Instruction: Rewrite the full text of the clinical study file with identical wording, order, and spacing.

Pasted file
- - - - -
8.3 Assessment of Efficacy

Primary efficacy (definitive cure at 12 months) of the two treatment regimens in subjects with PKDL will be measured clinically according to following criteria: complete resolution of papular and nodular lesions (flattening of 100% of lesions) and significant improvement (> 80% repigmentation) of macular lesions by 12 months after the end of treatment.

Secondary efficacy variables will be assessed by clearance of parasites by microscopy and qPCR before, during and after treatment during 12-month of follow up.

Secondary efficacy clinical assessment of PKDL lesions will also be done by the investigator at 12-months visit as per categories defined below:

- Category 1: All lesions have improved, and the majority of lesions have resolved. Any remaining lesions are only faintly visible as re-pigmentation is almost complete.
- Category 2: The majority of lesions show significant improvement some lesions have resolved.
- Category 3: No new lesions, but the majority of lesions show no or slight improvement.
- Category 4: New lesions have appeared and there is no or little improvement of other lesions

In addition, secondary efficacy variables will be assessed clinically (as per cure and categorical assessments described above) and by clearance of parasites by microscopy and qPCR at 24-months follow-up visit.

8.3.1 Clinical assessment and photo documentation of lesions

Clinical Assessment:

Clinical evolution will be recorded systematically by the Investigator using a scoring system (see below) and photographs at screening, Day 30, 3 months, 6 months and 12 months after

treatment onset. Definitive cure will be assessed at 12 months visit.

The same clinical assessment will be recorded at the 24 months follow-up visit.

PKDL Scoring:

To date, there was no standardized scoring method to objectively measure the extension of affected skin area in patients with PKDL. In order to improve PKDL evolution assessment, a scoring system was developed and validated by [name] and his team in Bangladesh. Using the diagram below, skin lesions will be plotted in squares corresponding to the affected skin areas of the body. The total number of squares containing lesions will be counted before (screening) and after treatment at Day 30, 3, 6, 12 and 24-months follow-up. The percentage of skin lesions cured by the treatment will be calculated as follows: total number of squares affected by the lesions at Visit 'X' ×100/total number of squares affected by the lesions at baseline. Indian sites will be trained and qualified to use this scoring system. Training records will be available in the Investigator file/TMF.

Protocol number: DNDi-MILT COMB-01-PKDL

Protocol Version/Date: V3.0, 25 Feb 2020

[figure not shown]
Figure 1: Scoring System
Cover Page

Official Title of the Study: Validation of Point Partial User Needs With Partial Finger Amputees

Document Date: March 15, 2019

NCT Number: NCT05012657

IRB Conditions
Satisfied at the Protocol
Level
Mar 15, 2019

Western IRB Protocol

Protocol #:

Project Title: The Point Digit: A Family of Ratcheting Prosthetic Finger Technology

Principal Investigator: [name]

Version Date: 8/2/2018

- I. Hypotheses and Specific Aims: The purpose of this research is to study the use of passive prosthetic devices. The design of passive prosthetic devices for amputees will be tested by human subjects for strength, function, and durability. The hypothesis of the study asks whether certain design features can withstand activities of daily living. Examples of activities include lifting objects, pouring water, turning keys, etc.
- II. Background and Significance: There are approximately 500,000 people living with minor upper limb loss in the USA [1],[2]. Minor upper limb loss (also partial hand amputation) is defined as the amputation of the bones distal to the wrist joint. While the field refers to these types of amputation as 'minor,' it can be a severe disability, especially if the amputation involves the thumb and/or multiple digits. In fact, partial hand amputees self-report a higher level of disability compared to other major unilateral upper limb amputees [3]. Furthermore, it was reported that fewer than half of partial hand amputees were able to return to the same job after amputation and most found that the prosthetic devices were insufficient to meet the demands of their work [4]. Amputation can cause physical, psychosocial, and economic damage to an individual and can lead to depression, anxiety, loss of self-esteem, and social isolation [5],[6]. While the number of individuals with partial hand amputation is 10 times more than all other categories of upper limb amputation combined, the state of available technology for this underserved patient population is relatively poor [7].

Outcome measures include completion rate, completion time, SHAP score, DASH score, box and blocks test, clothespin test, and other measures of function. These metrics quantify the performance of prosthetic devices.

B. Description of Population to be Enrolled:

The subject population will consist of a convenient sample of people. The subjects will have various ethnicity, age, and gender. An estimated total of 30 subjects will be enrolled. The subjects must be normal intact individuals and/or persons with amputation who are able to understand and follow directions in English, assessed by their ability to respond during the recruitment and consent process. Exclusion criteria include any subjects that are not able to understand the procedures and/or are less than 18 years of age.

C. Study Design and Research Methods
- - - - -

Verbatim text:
8.3 Assessment of Efficacy

Primary efficacy (definitive cure at 12 months) of the two treatment regimens in subjects with PKDL will be measured clinically according to following criteria: complete resolution of papular and nodular lesions (flattening of 100% of lesions) and significant improvement (> 80% repigmentation) of macular lesions by 12 months after the end of treatment.

Secondary efficacy variables will be assessed by clearance of parasites by microscopy and qPCR before, during and after treatment during 12-month of follow up.

Secondary efficacy clinical assessment of PKDL lesions will also be done by the investigator at 12-months visit as per categories defined below:

- Category 1: All lesions have improved, and the majority of lesions have resolved. Any remaining lesions are only faintly visible as re-pigmentation is almost complete.
- Category 2: The majority of lesions show significant improvement some lesions have resolved.
- Category 3: No new lesions, but the majority of lesions show no or slight improvement.
- Category 4: New lesions have appeared and there is no or little improvement of other lesions

In addition, secondary efficacy variables will be assessed clinically (as per cure and categorical assessments described above) and by clearance of parasites by microscopy and qPCR at 24-months follow-up visit.

8.3.1 Clinical assessment and photo documentation of lesions

Clinical Assessment:

Clinical evolution will be recorded systematically by the Investigator using a scoring system (see below) and photographs at screening, Day 30, 3 months, 6 months and 12 months after

treatment onset. Definitive cure will be assessed at 12 months visit.

The same clinical assessment will be recorded at the 24 months follow-up visit.

PKDL Scoring:

To date, there was no standardized scoring method to objectively measure the extension of affected skin area in patients with PKDL. In order to improve PKDL evolution assessment, a scoring system was developed and validated by [name] and his team in Bangladesh. Using the diagram below, skin lesions will be plotted in squares corresponding to the affected skin areas of the body. The total number of squares containing lesions will be counted before (screening) and after treatment at Day 30, 3, 6, 12 and 24-months follow-up. The percentage of skin lesions cured by the treatment will be calculated as follows: total number of squares affected by the lesions at Visit 'X' ×100/total number of squares affected by the lesions at baseline. Indian sites will be trained and qualified to use this scoring system. Training records will be available in the Investigator file/TMF.

Protocol number: DNDi-MILT COMB-01-PKDL

Protocol Version/Date: V3.0, 25 Feb 2020

[figure not shown]
Figure 1: Scoring System
Cover Page

Official Title of the Study: Validation of Point Partial User Needs With Partial Finger Amputees

Document Date: March 15, 2019

NCT Number: NCT05012657

IRB Conditions
Satisfied at the Protocol
Level
Mar 15, 2019

Western IRB Protocol

Protocol #:

Project Title: The Point Digit: A Family of Ratcheting Prosthetic Finger Technology

Principal Investigator: [name]

Version Date: 8/2/2018

- I. Hypotheses and Specific Aims: The purpose of this research is to study the use of passive prosthetic devices. The design of passive prosthetic devices for amputees will be tested by human subjects for strength, function, and durability. The hypothesis of the study asks whether certain design features can withstand activities of daily living. Examples of activities include lifting objects, pouring water, turning keys, etc.
- II. Background and Significance: There are approximately 500,000 people living with minor upper limb loss in the USA [1],[2]. Minor upper limb loss (also partial hand amputation) is defined as the amputation of the bones distal to the wrist joint. While the field refers to these types of amputation as 'minor,' it can be a severe disability, especially if the amputation involves the thumb and/or multiple digits. In fact, partial hand amputees self-report a higher level of disability compared to other major unilateral upper limb amputees [3]. Furthermore, it was reported that fewer than half of partial hand amputees were able to return to the same job after amputation and most found that the prosthetic devices were insufficient to meet the demands of their work [4]. Amputation can cause physical, psychosocial, and economic damage to an individual and can lead to depression, anxiety, loss of self-esteem, and social isolation [5],[6]. While the number of individuals with partial hand amputation is 10 times more than all other categories of upper limb amputation combined, the state of available technology for this underserved patient population is relatively poor [7].

Outcome measures include completion rate, completion time, SHAP score, DASH score, box and blocks test, clothespin test, and other measures of function. These metrics quantify the performance of prosthetic devices.

B. Description of Population to be Enrolled:

The subject population will consist of a convenient sample of people. The subjects will have various ethnicity, age, and gender. An estimated total of 30 subjects will be enrolled. The subjects must be normal intact individuals and/or persons with amputation who are able to understand and follow directions in English, assessed by their ability to respond during the recruitment and consent process. Exclusion criteria include any subjects that are not able to understand the procedures and/or are less than 18 years of age.

C. Study Design and Research Methods